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Appl Ergon. 1992 Feb;23(1):29-34.

Operator stress and monitoring practices.

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  • 1Senior Consultant, Management Sciences Consulting, Bell Canada, Montreal, Canada.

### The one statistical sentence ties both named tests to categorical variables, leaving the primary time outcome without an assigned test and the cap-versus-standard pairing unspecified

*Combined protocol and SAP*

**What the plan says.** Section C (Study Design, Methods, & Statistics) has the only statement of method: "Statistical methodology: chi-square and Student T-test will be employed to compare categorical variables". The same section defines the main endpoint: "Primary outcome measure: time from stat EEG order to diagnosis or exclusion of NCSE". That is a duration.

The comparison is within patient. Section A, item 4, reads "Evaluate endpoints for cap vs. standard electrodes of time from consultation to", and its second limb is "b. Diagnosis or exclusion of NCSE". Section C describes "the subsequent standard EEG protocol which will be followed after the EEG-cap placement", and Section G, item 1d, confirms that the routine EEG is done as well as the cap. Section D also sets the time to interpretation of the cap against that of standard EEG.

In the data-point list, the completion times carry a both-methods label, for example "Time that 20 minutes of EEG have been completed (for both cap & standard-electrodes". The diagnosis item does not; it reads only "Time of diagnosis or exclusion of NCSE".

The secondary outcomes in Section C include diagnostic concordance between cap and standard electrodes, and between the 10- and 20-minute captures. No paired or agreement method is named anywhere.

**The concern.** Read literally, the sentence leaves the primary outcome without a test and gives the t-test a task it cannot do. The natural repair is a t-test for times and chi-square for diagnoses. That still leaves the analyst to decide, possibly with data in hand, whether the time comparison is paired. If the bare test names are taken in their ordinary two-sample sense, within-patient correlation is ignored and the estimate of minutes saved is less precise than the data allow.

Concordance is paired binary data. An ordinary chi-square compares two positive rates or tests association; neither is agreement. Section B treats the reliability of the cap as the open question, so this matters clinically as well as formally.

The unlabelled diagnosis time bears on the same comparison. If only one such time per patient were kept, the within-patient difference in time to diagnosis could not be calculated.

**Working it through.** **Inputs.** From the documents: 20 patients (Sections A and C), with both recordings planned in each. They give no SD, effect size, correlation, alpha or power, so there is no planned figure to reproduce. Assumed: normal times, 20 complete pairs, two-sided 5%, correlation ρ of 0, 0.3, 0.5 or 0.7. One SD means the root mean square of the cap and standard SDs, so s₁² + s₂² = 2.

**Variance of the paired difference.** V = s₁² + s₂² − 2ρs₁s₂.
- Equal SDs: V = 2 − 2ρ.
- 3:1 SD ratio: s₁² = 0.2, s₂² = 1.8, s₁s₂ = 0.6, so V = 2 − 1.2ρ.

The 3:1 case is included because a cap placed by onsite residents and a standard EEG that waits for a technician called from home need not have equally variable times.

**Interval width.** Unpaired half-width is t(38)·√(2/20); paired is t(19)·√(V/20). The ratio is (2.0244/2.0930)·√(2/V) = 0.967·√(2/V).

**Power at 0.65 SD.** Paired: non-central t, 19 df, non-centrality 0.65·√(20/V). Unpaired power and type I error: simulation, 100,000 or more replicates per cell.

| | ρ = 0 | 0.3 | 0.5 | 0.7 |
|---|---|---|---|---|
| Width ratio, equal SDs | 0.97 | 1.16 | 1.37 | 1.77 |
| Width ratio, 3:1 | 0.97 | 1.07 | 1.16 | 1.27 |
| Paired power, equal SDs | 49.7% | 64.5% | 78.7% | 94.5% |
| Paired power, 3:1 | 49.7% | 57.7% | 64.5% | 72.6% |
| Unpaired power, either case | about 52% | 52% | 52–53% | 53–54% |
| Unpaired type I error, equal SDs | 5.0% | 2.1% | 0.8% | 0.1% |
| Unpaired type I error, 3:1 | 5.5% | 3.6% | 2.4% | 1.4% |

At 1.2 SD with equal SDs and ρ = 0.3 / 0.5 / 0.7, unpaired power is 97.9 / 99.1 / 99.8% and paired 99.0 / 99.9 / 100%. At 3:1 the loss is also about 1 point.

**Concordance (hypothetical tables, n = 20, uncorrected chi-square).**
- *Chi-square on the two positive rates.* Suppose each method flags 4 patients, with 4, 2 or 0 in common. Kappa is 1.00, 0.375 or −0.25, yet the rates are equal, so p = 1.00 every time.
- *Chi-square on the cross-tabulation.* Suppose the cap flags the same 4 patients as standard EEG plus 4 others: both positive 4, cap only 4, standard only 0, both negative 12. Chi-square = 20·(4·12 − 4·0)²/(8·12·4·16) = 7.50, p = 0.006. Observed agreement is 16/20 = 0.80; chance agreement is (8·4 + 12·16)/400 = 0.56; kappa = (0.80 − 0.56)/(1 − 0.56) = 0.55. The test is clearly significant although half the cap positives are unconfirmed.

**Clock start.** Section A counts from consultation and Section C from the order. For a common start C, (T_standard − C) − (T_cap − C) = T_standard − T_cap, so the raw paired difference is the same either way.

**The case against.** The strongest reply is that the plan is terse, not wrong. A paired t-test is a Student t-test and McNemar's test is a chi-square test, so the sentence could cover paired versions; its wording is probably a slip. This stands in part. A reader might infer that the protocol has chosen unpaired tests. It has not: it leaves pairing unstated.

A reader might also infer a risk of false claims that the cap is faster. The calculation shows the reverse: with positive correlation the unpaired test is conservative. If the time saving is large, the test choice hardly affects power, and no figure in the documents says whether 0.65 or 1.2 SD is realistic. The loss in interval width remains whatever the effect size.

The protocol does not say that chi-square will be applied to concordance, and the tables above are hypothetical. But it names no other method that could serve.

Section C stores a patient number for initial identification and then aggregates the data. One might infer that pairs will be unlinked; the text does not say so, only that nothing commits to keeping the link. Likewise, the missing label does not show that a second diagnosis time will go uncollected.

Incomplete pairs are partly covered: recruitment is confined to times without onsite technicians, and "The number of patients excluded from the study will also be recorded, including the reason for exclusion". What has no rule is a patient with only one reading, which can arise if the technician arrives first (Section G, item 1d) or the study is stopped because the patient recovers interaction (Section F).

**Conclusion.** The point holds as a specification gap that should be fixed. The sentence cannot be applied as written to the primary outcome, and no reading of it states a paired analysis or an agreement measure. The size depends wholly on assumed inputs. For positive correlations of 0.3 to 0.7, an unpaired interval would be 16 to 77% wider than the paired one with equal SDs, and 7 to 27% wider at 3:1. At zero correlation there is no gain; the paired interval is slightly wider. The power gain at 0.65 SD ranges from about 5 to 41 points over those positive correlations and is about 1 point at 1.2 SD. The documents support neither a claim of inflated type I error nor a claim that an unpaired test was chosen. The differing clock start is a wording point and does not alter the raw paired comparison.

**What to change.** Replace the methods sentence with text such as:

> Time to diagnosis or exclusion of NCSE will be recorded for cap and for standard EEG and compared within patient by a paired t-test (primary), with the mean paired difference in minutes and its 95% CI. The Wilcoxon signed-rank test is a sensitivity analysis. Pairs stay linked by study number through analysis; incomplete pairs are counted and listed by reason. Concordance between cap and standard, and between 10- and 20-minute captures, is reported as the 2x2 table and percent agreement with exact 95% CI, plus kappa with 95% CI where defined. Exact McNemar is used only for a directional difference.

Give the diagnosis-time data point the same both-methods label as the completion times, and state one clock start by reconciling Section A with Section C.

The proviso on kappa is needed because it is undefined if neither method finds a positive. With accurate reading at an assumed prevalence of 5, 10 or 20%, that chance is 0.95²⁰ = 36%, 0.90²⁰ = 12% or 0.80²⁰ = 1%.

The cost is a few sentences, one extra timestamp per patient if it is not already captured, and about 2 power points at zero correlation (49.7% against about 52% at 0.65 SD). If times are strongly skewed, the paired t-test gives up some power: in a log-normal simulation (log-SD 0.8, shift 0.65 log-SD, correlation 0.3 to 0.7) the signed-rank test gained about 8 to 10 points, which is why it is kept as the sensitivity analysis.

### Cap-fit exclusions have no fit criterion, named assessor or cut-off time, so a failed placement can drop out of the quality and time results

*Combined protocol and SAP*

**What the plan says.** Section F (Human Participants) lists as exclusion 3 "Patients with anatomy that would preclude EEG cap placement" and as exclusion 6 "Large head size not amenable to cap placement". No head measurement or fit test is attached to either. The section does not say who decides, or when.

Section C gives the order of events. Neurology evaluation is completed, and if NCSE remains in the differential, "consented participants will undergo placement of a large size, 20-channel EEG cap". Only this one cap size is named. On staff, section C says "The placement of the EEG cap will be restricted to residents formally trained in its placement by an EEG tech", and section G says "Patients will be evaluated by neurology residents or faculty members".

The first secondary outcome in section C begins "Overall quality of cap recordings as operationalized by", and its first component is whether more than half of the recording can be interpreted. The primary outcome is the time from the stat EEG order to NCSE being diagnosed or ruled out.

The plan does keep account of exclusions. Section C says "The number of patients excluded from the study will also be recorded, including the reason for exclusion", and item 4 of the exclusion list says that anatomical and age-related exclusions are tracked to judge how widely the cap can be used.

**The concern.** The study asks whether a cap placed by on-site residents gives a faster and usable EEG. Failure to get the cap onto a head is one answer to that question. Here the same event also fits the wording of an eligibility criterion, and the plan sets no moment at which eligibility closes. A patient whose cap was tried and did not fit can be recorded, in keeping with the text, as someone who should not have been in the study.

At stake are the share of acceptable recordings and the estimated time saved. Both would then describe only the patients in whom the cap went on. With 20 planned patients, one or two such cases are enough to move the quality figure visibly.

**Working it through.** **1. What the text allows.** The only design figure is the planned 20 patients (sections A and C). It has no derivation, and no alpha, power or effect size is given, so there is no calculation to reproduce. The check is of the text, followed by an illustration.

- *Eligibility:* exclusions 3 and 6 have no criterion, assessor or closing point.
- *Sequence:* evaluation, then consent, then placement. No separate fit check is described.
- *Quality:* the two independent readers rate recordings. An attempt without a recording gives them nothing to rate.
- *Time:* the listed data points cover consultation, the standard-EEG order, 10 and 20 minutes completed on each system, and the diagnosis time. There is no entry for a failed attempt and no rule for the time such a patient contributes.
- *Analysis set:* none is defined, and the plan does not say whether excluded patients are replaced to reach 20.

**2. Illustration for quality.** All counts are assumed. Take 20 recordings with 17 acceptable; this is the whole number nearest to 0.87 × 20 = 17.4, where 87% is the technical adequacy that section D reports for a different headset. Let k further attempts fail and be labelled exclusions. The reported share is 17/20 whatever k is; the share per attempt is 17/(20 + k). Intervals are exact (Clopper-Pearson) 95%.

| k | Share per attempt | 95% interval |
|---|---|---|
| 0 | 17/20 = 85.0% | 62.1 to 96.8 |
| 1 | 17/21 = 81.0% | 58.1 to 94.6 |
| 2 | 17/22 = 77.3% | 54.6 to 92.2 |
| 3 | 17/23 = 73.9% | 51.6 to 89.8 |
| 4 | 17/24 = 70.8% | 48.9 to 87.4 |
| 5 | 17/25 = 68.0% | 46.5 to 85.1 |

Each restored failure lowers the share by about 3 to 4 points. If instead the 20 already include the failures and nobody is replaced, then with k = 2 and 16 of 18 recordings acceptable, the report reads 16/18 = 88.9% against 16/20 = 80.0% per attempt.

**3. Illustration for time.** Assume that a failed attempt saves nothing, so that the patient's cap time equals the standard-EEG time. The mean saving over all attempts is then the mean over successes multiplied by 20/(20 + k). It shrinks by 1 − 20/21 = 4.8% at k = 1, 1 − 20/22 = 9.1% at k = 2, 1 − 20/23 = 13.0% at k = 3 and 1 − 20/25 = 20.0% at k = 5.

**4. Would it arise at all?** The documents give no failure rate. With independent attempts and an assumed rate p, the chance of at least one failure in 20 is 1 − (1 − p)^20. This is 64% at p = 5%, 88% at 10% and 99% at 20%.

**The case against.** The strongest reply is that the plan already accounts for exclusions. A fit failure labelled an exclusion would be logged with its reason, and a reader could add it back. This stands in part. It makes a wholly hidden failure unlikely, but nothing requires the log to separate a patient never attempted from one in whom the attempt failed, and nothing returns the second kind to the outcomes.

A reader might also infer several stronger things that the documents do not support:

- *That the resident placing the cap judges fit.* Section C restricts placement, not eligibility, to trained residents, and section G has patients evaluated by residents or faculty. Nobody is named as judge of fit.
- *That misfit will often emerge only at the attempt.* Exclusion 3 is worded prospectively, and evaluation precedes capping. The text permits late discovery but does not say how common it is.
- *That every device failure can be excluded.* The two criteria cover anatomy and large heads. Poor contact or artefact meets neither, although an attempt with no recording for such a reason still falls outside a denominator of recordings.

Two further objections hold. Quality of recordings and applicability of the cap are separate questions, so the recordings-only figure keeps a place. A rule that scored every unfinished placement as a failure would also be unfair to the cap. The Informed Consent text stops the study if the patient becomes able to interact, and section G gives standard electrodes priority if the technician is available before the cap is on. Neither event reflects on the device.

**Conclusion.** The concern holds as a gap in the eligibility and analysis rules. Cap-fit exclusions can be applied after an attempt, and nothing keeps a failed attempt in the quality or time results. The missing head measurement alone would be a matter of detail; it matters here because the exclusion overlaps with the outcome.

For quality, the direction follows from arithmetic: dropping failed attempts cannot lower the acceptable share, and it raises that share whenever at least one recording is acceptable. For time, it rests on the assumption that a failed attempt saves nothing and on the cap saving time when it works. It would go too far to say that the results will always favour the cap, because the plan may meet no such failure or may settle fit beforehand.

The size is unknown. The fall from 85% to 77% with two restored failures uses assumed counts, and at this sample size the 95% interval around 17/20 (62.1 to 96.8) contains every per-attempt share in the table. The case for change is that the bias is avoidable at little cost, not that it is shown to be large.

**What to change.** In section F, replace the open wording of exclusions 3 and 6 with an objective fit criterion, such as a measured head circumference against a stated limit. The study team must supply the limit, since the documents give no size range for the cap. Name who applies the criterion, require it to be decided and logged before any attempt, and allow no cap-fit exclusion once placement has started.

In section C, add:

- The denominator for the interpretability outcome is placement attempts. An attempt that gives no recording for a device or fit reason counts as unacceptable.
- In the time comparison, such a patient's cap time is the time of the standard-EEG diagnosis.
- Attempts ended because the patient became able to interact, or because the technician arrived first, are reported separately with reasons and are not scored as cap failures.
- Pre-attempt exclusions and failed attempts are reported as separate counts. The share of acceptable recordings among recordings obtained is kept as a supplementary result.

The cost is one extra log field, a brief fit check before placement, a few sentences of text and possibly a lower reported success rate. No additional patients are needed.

This study attempted to identify the major sources of work-related stress among telephone operators, with special emphasis on computer monitoring and telephone surveillance. A cross-sectional random sample of over 700 telephone operators participated in a questionnaire survey (response rate = 88%). The survey included items designed to measure perceived stress, management practices, specific job stressors and monitoring preferences. Call-time pressure items were most strongly linked to job stress by operators, with 70% reporting that difficulty in serving a customer well and still keeping call-time down contributed to their feelings of stress to a large or very large extent. About 55% of operators reported that telephone monitoring contributed to their feelings of job stress. If given the opportunity, 44% of operators stated they would prefer not to be monitored by telephone at all, while 23% stated they would prefer some monitoring; 33% had no preference. The setting of inappropriate individual-call-time objectives, which may be consistently unachievable for some operators and which create conflict between management demands for quantity and quality and also between workers values concerning quality and productivity demands, appears to be the most stress-inducing aspect of the job. In terms of telephone surveillance, the issues of timeliness and specificity of feedback appear to be less important than call-time pressure.

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